Regarding Your Postcard If you received a “Vote No” postcard from StandUp TC, don’t believe their lies. Prop 3 is not illegal. It won’t cost city taxpayers thousands of dollars in legal bills or special elections. Prop 3 is about protecting our downtown -- not Munson, NMC or the Commons -- from a future of ugly skyscrapers that will diminish the very character of our downtown...

Vote Yes It has been suggested that a recall or re-election of current city staff and Traverse City Commission would work better than Prop 3. I disagree. A recall campaign is the most divisive, costly type of election possible. Prop 3, when passed, will allow all city residents an opportunity to vote on any proposed development over 60 feet tall at no cost to the taxpayer...

Yes Vote Explained A “yes” vote on Prop 3 will give Traverse City the right to vote on developments over 60 feet high. It doesn’t require votes on every future building, as incorrectly stated by a previous letter writer. If referendums are held during general elections, taxpayers pay nothing...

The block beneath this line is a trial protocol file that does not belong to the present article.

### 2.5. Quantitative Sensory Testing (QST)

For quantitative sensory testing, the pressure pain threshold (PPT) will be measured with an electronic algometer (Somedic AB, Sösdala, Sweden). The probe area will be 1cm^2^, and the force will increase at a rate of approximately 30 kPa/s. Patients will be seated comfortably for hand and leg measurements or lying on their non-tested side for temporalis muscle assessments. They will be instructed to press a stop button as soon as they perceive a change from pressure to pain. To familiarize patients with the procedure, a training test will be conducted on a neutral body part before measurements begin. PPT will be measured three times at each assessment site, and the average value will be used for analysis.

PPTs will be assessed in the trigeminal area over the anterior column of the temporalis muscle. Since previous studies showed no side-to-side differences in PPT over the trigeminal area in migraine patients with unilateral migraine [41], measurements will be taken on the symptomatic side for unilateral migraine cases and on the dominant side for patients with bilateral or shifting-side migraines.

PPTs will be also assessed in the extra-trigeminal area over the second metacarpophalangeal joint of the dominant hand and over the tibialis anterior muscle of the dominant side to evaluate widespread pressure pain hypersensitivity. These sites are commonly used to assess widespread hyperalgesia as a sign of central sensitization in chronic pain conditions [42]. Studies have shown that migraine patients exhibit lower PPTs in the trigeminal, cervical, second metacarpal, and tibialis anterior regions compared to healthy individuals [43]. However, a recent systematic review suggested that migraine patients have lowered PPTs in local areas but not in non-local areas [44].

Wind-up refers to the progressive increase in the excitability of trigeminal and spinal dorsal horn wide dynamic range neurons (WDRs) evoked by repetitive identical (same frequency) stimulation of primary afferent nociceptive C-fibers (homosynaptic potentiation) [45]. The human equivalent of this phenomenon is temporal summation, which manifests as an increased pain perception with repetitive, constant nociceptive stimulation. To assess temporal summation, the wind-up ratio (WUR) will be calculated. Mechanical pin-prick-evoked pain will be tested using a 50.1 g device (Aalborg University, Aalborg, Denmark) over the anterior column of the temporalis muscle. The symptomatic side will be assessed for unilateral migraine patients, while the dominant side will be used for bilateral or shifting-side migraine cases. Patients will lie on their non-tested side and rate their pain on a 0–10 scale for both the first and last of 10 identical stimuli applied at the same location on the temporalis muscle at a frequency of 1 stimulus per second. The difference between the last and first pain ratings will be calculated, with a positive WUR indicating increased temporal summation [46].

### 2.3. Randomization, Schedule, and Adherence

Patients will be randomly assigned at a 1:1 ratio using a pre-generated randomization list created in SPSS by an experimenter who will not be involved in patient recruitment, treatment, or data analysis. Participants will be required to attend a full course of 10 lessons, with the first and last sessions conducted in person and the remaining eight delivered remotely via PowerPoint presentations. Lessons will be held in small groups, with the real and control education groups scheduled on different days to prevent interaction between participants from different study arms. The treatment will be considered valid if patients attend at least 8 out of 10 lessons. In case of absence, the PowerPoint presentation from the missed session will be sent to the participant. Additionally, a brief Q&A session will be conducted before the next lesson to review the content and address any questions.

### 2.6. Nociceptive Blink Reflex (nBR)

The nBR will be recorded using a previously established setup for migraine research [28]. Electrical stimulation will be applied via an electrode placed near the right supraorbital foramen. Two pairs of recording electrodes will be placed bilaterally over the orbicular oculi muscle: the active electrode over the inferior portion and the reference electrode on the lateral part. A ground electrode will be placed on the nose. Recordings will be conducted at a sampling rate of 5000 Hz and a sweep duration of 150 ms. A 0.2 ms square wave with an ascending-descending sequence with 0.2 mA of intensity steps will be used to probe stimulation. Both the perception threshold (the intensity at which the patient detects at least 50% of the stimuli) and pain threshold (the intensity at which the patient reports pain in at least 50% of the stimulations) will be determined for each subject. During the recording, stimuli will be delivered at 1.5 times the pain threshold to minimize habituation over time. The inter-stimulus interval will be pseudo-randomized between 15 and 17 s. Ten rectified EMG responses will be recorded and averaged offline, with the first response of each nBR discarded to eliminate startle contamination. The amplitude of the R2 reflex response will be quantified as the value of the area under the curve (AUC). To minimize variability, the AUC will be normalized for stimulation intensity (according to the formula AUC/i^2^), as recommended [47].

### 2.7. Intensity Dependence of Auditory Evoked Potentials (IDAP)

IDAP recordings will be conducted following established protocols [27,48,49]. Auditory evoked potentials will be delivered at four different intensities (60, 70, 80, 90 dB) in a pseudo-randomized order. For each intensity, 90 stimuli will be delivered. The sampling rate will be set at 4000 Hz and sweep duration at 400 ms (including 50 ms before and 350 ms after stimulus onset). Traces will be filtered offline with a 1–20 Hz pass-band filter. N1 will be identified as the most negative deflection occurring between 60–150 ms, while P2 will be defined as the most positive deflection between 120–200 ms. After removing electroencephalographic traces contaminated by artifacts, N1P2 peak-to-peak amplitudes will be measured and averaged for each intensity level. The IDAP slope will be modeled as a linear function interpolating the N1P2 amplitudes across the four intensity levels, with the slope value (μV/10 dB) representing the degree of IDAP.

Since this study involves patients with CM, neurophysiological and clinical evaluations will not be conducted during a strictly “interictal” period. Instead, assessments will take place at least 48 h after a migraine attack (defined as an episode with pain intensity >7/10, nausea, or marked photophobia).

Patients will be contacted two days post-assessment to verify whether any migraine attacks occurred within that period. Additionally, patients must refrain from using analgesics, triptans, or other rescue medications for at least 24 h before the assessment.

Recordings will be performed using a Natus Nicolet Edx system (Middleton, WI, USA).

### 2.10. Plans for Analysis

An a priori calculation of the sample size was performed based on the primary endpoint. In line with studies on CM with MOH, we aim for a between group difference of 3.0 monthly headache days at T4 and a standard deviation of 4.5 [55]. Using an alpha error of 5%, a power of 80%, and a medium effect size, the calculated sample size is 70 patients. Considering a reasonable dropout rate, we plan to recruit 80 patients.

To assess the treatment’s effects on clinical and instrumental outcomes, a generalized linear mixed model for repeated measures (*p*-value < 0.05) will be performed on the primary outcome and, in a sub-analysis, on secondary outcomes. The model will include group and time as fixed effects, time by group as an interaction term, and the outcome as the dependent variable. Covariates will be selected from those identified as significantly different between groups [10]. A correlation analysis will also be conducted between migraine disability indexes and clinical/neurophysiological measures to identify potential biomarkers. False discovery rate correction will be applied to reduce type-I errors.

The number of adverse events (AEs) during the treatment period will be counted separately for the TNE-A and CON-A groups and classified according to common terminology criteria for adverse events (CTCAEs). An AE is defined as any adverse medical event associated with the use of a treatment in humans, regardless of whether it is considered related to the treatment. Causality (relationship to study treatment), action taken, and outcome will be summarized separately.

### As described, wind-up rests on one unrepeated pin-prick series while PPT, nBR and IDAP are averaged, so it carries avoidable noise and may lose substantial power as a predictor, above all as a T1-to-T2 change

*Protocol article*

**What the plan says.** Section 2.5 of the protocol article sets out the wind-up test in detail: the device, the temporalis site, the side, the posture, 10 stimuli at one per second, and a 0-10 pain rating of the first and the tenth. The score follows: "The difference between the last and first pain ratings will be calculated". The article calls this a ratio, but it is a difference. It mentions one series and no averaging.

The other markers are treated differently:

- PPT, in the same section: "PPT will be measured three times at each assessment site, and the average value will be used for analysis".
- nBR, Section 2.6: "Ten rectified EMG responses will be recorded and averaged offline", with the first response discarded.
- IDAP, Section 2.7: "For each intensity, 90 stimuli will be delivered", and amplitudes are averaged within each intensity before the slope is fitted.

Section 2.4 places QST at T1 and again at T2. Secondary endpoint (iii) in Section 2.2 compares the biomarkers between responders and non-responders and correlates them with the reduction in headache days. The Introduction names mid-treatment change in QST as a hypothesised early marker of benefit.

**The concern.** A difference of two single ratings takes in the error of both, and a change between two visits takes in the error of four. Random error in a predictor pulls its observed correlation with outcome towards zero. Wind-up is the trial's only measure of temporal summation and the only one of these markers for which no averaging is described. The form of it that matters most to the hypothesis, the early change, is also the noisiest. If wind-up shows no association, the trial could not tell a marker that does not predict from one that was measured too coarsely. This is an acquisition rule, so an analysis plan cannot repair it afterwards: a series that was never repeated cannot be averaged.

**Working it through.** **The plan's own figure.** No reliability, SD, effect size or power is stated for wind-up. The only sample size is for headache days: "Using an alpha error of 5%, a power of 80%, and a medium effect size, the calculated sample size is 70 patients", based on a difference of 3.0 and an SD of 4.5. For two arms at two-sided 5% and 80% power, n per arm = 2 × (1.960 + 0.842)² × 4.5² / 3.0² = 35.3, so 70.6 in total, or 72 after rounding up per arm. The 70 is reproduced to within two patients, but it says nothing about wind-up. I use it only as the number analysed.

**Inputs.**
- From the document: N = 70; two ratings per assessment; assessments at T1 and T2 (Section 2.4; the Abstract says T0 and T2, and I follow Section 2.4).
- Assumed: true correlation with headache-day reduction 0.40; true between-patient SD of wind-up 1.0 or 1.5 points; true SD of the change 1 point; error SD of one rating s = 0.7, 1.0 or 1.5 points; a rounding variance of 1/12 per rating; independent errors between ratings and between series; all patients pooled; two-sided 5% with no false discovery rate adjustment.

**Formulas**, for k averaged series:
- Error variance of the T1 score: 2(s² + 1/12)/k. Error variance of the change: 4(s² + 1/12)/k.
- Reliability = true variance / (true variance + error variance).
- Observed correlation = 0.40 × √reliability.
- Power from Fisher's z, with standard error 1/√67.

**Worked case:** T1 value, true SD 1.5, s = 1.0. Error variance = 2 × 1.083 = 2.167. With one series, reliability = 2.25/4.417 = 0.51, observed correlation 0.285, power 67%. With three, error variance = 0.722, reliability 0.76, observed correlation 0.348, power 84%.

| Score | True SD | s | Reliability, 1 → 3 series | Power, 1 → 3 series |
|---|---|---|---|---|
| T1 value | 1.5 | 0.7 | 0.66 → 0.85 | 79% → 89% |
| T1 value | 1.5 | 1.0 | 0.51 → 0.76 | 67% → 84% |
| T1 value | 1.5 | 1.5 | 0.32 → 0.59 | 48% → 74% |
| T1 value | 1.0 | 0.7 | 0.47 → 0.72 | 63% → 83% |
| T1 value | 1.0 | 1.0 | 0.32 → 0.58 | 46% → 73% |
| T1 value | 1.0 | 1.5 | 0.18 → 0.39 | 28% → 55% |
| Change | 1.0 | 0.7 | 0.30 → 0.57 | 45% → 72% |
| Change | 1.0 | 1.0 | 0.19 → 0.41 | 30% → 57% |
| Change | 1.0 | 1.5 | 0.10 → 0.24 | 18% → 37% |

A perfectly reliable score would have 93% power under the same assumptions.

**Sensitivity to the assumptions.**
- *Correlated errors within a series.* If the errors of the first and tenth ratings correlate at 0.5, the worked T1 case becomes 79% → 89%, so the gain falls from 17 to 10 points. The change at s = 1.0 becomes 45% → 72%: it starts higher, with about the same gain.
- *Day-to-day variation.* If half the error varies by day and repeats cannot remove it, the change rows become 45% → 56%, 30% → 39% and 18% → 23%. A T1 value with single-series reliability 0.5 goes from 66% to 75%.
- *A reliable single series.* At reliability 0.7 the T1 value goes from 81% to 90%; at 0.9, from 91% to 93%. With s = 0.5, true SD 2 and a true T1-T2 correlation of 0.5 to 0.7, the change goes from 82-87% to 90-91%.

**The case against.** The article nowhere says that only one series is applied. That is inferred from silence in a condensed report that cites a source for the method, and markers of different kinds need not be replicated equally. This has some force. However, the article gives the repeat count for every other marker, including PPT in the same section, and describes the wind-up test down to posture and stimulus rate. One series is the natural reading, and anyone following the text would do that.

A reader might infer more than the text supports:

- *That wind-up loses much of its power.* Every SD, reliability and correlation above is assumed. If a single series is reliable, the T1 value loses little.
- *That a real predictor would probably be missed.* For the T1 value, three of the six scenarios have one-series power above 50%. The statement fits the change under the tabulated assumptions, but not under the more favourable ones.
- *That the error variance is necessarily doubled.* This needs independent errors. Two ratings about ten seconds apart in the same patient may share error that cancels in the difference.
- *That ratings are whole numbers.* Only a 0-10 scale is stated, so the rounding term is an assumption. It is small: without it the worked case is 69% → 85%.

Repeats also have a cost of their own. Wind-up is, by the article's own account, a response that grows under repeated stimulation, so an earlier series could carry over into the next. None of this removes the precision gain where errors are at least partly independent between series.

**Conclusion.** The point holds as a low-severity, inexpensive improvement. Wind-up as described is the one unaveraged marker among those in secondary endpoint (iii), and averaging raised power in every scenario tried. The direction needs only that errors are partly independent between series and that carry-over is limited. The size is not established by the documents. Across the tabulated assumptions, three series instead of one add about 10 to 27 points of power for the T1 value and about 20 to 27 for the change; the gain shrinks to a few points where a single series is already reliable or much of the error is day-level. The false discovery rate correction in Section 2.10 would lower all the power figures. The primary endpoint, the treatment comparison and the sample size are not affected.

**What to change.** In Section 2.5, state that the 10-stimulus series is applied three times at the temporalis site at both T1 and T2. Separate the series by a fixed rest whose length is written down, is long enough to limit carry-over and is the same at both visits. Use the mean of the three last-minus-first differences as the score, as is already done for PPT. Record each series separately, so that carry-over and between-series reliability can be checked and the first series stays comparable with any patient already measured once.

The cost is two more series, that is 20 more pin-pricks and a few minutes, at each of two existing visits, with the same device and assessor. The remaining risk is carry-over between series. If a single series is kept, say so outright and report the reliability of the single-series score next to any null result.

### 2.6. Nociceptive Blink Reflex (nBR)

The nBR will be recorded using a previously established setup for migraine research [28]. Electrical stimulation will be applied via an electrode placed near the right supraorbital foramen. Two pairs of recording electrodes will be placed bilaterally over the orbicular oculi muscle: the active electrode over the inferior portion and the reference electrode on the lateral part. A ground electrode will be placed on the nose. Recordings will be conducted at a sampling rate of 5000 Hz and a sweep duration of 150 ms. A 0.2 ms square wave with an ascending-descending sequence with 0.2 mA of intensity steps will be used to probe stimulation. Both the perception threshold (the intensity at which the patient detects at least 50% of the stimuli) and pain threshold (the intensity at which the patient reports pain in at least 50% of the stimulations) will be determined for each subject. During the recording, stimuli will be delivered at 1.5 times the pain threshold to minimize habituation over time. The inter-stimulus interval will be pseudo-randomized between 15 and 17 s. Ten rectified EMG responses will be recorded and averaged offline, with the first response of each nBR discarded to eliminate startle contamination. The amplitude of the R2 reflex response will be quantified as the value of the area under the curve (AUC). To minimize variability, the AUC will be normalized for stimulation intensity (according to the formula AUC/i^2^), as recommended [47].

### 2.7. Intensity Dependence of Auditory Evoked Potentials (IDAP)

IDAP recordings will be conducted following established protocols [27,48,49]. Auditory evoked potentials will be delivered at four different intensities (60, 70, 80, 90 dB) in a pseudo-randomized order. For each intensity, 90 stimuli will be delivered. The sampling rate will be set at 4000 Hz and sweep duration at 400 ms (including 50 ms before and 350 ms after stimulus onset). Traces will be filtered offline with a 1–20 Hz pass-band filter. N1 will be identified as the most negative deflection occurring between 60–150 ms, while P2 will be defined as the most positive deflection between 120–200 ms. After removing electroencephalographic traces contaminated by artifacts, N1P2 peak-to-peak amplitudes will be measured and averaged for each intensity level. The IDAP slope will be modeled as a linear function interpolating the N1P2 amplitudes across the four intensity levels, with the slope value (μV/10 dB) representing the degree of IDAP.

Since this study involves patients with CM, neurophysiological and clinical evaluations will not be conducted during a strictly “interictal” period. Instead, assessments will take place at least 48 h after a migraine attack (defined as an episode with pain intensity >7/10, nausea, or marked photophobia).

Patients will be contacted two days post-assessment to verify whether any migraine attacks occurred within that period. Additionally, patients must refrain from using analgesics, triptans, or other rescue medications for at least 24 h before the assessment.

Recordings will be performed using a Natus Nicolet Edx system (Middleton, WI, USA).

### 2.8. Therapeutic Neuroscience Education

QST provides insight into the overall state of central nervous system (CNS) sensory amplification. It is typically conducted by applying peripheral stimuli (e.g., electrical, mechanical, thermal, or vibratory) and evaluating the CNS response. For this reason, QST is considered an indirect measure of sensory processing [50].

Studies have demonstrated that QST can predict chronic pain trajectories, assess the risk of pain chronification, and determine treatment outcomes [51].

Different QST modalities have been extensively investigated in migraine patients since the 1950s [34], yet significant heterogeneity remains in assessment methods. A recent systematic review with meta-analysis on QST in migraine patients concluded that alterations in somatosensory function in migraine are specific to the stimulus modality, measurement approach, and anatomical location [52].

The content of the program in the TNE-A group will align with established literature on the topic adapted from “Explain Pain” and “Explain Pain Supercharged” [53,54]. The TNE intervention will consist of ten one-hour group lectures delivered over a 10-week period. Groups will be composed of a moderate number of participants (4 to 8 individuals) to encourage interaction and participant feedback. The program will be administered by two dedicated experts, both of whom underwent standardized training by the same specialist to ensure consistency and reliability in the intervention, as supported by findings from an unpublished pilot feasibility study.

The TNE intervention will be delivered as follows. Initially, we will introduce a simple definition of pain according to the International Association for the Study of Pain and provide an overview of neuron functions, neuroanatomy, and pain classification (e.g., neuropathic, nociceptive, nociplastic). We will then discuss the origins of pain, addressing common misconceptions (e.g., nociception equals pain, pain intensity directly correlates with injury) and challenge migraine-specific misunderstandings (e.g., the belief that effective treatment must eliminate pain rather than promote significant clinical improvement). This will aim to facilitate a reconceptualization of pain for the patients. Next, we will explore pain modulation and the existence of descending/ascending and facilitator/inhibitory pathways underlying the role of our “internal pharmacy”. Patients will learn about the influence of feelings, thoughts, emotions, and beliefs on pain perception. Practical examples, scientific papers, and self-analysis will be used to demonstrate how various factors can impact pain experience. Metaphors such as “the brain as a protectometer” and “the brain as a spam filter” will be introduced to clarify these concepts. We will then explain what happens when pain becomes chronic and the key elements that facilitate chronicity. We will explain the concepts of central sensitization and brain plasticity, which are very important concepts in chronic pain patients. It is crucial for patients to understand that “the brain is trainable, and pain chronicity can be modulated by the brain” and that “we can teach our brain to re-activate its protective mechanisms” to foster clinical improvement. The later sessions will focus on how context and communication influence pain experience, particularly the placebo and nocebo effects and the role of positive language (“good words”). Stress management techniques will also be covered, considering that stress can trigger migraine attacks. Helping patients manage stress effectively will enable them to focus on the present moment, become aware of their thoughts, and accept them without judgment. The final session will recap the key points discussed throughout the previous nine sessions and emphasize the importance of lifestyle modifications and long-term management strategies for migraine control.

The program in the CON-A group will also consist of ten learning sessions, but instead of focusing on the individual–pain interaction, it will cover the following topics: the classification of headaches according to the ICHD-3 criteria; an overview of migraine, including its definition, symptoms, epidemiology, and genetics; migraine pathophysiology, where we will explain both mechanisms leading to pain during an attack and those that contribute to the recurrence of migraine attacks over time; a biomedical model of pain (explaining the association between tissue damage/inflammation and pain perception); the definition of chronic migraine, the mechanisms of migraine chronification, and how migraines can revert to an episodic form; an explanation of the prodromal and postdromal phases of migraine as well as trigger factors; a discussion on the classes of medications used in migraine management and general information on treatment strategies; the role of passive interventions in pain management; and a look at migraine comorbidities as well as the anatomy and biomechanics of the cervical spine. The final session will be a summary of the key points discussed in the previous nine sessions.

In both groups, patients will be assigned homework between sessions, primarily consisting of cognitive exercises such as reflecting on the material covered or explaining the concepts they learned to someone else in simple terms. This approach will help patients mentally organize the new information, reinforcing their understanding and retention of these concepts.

Beware Trump When the country you love have have served for 33 years is threatened, you have an obligation and a duty to speak out. Now is the time for all Americans to speak out against a possible Donald Trump presidency. During the past year Trump has been exposed as a pathological liar, a demagogue and a person who is totally unfit to assume the presidency of our already great country...

Picture Worth 1,000 Words Nobody disagrees with the need for affordable housing or that a certain level of density is dollar smart for TC. The issue is the proposed solution. If you haven’t already seen the architect’s rendition for the site, please Google “Pine Street Development Traverse City”...

Living Wage, Not Tall Buildings Our community deserves better than the StandUp TC “vote no” arguments. They are not truthful. Their yard signs say: “More Housing. Less Red Tape. Vote like you want your kids to live here.” The truth: More housing, but for whom? At what price..